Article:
The feed-forward echo is a delay effect, which creates one repetition of the input signal. The delay time is typically within a range of 50 ms to 350+ ms. The result is a single, audible echo.

Although audio engineers usually think about delay in time units of seconds (or milliseconds), our computer creates delay based on units of samples. As programmers, we can give instructions to the computer to put the value of one sample at a different sample location. This process will create a time delay, and it is accomplished if we are clever about how we index the array storing our signal.

Let’s define some notation. The following diagram represents a single delay block. An arbitrary delay length is shown, samples. A common, short-hand notation uses ${z}^{-d}$ to describe a delay block with samples.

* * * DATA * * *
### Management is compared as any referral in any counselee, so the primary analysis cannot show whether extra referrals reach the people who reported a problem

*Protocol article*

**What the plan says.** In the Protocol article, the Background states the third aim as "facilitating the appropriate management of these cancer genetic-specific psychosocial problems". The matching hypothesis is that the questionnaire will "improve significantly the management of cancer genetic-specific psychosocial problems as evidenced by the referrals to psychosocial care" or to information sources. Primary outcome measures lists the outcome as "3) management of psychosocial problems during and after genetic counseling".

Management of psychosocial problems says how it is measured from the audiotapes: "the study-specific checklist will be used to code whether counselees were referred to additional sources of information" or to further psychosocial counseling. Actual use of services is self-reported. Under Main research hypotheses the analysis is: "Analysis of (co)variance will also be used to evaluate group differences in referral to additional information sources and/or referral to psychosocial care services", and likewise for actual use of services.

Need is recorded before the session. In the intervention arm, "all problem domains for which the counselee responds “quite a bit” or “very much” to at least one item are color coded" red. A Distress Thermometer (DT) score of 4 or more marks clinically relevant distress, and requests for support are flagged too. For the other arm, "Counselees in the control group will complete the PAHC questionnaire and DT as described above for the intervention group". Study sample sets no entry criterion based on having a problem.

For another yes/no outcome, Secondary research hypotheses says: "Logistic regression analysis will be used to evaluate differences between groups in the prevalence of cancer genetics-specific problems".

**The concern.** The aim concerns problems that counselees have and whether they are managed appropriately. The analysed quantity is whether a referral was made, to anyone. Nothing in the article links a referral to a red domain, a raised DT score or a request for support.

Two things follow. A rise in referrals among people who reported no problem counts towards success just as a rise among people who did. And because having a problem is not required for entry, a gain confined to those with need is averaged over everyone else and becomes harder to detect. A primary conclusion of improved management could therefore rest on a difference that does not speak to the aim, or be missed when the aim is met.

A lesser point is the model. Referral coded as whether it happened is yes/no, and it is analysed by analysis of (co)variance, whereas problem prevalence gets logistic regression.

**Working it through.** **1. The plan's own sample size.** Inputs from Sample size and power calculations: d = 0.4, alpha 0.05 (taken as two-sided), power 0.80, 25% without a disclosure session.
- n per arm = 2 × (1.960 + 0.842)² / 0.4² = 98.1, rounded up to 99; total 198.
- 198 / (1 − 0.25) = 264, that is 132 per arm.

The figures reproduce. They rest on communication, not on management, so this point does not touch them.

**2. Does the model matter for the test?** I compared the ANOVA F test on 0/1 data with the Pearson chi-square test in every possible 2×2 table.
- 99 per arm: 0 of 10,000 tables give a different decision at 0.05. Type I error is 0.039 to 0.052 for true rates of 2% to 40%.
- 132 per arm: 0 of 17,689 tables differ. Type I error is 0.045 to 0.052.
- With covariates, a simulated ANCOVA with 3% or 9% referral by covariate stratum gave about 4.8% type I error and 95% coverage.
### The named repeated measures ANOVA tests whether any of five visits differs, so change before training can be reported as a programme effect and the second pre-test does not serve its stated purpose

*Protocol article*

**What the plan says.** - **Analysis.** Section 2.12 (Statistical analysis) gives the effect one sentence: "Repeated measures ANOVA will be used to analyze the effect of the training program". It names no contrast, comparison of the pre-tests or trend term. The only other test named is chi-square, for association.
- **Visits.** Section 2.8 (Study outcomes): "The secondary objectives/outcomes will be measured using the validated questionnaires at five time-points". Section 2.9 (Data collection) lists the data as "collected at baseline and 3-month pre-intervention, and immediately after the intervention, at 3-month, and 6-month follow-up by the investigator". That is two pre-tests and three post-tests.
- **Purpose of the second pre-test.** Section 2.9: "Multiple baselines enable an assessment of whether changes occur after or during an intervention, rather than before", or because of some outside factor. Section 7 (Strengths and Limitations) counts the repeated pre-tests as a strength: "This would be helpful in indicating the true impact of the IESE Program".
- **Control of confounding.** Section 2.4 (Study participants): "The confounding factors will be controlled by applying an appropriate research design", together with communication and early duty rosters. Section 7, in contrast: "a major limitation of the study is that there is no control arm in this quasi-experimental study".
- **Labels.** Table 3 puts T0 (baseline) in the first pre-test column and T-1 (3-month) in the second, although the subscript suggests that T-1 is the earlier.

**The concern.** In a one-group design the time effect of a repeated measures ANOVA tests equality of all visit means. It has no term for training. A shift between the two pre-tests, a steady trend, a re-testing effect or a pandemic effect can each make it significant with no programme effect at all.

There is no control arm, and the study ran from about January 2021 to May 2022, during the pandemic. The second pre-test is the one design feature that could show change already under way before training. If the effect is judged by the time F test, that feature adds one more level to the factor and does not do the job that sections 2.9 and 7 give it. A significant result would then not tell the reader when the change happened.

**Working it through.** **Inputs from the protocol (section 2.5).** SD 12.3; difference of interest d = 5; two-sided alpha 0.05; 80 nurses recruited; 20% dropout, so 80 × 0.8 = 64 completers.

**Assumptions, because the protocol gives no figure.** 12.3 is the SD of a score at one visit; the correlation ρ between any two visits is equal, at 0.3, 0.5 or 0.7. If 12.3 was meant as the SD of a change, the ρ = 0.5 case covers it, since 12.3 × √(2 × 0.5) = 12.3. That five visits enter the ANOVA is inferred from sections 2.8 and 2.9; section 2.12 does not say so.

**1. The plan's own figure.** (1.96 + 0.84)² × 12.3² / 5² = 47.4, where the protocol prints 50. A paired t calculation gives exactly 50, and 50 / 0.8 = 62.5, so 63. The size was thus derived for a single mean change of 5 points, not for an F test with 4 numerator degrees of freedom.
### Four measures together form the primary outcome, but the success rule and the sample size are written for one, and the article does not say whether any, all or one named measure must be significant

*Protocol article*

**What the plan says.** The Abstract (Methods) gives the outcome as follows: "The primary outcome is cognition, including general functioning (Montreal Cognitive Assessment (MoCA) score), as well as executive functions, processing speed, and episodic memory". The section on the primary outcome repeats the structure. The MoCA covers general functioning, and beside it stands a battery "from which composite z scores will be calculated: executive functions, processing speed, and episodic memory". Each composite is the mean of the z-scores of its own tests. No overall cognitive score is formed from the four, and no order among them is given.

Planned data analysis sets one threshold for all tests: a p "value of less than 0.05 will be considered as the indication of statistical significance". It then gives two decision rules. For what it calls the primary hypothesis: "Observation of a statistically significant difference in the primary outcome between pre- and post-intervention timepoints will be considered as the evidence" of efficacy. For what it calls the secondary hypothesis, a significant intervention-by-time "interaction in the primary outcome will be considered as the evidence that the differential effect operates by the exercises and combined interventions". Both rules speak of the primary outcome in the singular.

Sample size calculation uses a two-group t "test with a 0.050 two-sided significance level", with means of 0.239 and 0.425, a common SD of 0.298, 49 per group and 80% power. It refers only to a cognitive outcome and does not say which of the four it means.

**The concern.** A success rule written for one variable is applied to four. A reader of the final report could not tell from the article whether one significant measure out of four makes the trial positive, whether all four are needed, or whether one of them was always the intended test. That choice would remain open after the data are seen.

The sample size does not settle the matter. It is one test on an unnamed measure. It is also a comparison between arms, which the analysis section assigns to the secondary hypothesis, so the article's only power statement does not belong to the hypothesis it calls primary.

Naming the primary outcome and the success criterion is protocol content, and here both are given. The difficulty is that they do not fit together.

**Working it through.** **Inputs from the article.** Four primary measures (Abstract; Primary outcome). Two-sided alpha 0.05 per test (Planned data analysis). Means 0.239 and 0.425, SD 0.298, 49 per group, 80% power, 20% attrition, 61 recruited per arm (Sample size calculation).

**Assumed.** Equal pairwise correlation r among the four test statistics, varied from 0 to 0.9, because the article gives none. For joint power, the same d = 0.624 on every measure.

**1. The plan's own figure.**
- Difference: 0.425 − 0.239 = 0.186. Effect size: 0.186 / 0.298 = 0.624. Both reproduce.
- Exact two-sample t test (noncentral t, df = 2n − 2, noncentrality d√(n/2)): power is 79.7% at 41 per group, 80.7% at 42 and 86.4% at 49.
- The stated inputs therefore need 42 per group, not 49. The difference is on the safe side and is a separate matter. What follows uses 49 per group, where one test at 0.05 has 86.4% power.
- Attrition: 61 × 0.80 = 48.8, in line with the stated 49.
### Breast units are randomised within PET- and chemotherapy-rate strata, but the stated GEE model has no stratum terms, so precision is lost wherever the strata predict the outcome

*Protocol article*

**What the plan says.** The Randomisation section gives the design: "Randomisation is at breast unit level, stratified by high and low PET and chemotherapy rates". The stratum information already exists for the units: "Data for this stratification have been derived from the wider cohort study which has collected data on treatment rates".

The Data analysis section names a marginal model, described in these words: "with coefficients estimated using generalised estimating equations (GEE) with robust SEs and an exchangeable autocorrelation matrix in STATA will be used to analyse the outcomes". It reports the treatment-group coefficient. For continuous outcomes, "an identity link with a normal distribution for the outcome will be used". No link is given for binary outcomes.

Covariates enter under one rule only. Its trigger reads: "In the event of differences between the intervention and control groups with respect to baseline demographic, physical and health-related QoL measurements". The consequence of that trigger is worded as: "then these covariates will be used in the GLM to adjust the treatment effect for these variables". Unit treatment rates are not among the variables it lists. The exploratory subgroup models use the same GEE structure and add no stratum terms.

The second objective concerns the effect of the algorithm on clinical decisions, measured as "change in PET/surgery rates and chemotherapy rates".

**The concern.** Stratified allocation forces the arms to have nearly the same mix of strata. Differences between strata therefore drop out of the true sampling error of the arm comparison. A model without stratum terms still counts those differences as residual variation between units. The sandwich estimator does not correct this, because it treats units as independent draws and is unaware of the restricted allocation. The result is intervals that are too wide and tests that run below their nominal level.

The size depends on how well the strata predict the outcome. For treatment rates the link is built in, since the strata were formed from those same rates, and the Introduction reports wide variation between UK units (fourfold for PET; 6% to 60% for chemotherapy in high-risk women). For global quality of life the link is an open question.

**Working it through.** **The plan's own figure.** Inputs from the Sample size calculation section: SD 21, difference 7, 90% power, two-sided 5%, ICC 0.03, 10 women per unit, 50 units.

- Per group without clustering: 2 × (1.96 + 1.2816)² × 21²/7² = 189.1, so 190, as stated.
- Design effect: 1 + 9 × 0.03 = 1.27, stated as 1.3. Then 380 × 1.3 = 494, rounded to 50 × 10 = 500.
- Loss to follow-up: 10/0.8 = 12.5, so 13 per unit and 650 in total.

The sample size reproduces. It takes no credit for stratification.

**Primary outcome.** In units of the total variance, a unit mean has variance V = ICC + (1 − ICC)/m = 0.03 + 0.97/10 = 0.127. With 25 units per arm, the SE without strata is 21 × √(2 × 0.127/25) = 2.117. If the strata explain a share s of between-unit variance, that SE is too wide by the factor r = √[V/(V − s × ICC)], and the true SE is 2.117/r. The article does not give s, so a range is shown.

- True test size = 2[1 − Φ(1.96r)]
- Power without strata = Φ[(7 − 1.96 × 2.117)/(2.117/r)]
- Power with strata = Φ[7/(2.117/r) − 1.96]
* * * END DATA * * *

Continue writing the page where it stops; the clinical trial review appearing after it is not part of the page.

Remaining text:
The feed-forward echo is created by using a parallel delay path. Then, the unprocessed, “dry” path is summed together with the delayed, “wet” path. Another name for the wet path is a delay line.

It is also common to change the relative amplitude of the delay path compared to the unprocessed path. A scalar gain, b, can be multiplied by the signal on the delay path.

There are several different methods we can use in programming to create the feed-forward echo. First, separate array variables can be created for each path of the effect. For delay paths, extra “zeros” can be padded at the beginning of the array to create the time delay.

Second, the input array can be indexed based on the block diagram equations to create the effect.

Finally, a delay buffer can be created to store previous samples of the signal in memory. This buffer can be thought of as the actual delay block which receives a signal and puts out the delayed signal. As our code iterates through the samples in a signal, the previous values shift to the end of the buffer.

Next, let’s look at a special type of echo effect based on a tempo-synchronized delay time.